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Mon, 20th February 2017

Anirudh Sethi Report

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Archives of “stock market” Tag

Dividends in Japan double from financial-crisis low

Japan’s publicly traded companies continue to return more profit to shareholders, with dividends headed toward a record 11.8 trillion yen ($104 billion) for fiscal 2016.

Payouts are on track to rise for a seventh straight year, climbing 7% from fiscal 2015 and doubling from the fiscal 2009 low in the wake of the global financial crisis. More than 600, or roughly 30%, of the companies with March book-closings plan to resume or increase dividends, as overall corporate profit looks set to reach a new high this fiscal year. Figures are based on Nikkei calculations of distributed and planned payouts.

 KDDI boosted its projected full-year payout earlier this month to 85 yen per share, up 15 yen from a year earlier and 5 yen more than previously planned. The mobile carrier is expected to report a record profit on the strength of increased data revenue.

The recovery in the resource market has put trading houses and related companies in a position to raise dividends as well. Mitsubishi Corp. had reported its first-ever net loss in fiscal 2015, hit by impairment charges from resource concessions. But with earnings rebounding sharply, the company plans to hike the full-year payout to 70 yen per share — up 20 yen from the prior year and equal to the previous high.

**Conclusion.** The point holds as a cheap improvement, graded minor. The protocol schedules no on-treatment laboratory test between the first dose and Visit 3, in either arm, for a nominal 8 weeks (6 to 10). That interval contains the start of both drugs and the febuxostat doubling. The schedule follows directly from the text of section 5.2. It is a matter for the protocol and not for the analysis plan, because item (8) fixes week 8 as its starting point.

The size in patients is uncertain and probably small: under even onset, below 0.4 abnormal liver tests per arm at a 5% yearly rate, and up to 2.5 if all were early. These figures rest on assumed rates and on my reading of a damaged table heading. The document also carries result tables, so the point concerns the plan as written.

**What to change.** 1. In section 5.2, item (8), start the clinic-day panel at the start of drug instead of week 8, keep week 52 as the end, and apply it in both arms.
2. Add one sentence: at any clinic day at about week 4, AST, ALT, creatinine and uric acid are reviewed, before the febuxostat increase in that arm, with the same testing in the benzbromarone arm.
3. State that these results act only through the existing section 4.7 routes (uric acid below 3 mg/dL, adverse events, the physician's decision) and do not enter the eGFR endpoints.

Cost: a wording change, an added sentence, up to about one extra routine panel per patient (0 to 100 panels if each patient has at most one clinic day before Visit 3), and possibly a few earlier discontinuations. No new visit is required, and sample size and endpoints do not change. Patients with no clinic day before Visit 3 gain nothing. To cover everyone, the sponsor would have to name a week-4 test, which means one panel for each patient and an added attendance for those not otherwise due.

Advantest is among those boosting its payout ratio, or the portion of profit distributed as dividends. The manufacturer of chip-testing equipment is lifting the minimum ratio to 30% from 20% on a consolidated basis.

“We need to raise shareholder returns in order to retain long-term investors,” President Yoshiaki Yoshida said.

Tokyo Seimitsu, which produces chipmaking equipment, will increase its payout ratio and raise dividends even though net profit is projected to decline.

Retail investors directly hold just under 20% of listed companies’ shares, based on surveys by the Tokyo Stock Exchange and others. This means roughly 2 trillion yen will flow into pocketbooks, helping to underpin consumer spending.

Increased dividends help improve capital efficiency, a factor that can lead share prices higher.

“The ability of Japanese companies to sustain generous shareholder returns will influence the direction of Japan’s stock market,” said Kengo Nishiyama of Nomura Securities.